Irish Weather: Get Your Rain Boots Ready!

Stormy skies and a distant mountains seen from a flower covered hill in Ireland.

Rain over the hills in Ireland. Photo © Tony Hisgett, licensed Creative Commons Attribution.

There is an old saying, “You don’t go to Ireland for the weather.” Another one says, “The usual way to tell the difference between winter and summer in Ireland is to measure the temperature of the rain.” You get the idea. It rains a lot in Ireland. Nowhere else in the world do meteorologists classify rain so enthusiastically. In fact, the national costume could be the raincoat with a pair of Wellies (rain boots).

Storms blow in from the Atlantic without a moment’s notice, drenching the land and then leaving before you know what hit you. Rain can fall in thick droves, which the Irish refer to as “lashing,” or it can fall in fine mists that give way to dazzling rainbows. It can “spit” rain, where a few isolated raindrops fall, or it can “shower,” lasting only a few minutes and often occurring when the sun is shining. Only when it is a steady downpour of rain, worthy of a brolly (an umbrella), do the Irish classify it as true rain. All of this rain is due to Ireland’s oceanic climate, which is ruled by the Atlantic Ocean. This means the temperature across the island remains fairly moderate throughout the year, dominated by rain that is accumulated from the ocean. But this rain is what keeps the grass a lush green and the temperamental sea off its coast a deep, steel blue.

However, the weather in Ireland can also be quite changeable, so even if you awaken to clouds and rain in the morning, you are likely to see at least a peekaboo sun, especially during the summer months. On the flip side of this, don’t be fooled by bright morning sunshine, as the clouds and rain can roll in and start lashing at any second. Storms blow in from the Atlantic without a moment’s notice, drenching the land and then leaving before you know what hit you.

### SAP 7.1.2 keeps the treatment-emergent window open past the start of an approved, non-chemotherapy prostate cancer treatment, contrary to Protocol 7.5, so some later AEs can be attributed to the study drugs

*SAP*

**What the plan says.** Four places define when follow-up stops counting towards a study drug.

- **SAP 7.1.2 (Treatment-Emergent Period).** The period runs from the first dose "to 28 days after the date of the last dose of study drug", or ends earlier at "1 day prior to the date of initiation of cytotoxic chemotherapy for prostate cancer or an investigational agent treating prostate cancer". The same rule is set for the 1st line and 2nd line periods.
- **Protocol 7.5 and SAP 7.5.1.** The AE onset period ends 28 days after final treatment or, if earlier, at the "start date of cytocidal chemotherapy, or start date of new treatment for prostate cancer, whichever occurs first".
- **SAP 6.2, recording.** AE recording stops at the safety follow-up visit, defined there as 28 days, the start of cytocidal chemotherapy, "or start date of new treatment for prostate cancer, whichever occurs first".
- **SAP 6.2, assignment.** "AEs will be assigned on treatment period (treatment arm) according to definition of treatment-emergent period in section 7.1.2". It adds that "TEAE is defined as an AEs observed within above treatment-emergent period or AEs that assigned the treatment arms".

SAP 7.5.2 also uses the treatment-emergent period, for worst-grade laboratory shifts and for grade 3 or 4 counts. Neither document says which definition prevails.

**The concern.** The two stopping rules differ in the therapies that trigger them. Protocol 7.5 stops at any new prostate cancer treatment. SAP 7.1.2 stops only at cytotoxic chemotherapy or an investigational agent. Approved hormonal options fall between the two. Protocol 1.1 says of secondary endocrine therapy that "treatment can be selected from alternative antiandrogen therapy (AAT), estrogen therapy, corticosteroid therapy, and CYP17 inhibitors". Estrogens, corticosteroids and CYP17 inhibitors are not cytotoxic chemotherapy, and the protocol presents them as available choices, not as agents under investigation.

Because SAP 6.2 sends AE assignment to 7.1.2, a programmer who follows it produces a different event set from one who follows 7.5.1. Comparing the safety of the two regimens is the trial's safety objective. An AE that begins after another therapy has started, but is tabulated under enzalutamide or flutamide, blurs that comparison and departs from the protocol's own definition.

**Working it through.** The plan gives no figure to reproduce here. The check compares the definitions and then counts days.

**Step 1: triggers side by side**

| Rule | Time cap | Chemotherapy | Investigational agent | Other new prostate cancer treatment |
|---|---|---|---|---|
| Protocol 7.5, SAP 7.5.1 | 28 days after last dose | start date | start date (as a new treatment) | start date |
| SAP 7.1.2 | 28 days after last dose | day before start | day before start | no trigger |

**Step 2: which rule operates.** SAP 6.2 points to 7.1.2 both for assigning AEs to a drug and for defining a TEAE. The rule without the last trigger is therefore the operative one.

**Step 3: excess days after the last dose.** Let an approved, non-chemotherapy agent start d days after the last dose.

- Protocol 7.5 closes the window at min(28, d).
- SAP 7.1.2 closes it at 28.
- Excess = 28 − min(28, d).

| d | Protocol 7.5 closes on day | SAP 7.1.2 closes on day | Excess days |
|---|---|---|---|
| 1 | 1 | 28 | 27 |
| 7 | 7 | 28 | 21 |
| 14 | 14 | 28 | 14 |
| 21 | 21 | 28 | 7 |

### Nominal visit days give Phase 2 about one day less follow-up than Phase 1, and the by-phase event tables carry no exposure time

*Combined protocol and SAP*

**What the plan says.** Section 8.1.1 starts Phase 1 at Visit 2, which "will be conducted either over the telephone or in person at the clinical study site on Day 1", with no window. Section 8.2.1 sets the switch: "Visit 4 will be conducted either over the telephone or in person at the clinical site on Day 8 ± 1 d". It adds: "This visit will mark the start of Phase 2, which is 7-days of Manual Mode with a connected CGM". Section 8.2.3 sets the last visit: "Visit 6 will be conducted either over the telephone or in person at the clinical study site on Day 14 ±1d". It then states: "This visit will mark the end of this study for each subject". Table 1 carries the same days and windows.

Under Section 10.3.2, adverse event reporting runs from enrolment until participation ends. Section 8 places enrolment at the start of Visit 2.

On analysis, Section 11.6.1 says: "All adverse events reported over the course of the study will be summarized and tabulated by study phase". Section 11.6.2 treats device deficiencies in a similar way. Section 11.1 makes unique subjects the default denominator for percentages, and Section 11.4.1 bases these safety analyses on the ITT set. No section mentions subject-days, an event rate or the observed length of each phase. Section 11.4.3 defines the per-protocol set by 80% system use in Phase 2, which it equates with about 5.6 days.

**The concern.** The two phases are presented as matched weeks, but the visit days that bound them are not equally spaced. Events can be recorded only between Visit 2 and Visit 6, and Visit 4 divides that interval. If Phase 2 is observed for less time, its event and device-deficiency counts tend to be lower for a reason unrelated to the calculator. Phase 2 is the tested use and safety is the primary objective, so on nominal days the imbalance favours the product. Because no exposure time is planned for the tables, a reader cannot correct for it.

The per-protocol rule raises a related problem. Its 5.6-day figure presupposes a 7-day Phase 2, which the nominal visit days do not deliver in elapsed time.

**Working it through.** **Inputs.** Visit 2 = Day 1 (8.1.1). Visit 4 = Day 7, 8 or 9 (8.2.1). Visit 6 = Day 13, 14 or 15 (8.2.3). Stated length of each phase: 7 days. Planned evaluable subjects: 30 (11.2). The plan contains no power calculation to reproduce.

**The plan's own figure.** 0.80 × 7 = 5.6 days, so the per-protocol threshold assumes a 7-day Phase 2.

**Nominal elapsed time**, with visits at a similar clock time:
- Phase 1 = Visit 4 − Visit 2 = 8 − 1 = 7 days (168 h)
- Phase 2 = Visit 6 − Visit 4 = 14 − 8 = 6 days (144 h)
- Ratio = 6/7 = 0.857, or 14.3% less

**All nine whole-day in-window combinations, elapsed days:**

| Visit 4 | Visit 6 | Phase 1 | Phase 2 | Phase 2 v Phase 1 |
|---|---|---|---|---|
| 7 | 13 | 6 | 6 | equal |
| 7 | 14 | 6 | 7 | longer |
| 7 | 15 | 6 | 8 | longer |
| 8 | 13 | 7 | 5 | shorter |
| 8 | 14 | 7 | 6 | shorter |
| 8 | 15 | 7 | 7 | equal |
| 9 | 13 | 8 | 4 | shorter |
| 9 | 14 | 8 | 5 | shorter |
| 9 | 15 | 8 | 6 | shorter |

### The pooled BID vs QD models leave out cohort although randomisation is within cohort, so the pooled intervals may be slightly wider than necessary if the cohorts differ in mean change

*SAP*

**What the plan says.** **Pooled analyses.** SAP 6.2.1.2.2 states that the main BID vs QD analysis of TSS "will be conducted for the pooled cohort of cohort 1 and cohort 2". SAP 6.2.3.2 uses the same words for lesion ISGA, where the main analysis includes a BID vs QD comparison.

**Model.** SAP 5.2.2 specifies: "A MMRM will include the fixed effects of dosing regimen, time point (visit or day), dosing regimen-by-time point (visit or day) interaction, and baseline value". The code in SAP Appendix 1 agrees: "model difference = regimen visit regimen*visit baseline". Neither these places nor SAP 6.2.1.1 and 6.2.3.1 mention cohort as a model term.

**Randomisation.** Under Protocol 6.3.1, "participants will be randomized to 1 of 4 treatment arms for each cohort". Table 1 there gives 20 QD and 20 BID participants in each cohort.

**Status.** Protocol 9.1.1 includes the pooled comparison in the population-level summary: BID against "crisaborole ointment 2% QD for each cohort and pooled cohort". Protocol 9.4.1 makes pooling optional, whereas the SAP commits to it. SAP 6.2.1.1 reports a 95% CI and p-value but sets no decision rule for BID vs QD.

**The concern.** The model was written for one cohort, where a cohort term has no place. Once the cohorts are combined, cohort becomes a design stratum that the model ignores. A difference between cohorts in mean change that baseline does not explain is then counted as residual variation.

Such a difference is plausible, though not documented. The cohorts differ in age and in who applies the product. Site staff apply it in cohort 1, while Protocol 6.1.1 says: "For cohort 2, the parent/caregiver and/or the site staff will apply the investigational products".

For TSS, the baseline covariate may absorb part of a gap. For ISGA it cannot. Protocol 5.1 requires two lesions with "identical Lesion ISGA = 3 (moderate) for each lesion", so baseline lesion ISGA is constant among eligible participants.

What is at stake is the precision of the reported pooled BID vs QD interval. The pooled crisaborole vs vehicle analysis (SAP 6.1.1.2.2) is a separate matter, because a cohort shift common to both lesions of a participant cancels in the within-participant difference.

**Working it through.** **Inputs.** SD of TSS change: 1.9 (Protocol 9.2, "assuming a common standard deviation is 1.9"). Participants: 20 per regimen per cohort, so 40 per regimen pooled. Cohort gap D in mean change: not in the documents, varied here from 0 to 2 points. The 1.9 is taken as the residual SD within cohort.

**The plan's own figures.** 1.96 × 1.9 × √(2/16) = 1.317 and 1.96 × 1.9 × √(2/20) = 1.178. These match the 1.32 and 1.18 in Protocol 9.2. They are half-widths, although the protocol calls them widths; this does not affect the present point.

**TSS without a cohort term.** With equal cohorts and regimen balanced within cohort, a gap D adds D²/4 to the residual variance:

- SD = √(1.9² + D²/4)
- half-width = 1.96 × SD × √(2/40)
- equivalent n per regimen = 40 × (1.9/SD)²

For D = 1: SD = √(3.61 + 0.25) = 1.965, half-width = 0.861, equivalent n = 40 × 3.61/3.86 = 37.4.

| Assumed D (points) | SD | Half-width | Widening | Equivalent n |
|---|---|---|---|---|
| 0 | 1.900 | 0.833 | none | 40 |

Even still, while most foreigners have the impression that it rains nonstop in Ireland, two out of three hourly observations do not have any measurable rainfall at all, according to The Irish Meteorological Service. Rainfall varies greatly, depending on the area of the country you are in. The average hourly rainfall in Ireland ranges 0.04–0.08 inch (1–2 millimeters). Much of the eastern half of Ireland receives 74–99 centimeters (29–39 inches) of rain a year, while the traditionally wetter west of Ireland receives 99–124 centimeters (39–49 inches) a year.

Temperatures in Ireland rarely get below 0°C (32°F) in the winter, although there have definitely been exceptions to this. When the weather does turn freezing or even a sprinkling of snow falls, the country typically grinds to a halt and people panic. Generally, however, the temperatures hover right around 4–10°C (40–50°F). In the summer months the temperature is typically between 16–21°C (60–70°F), with July and August being the warmest months, and May and June the sunniest months.


Excerpted from the Second Edition of Moon Living Abroad in Ireland.

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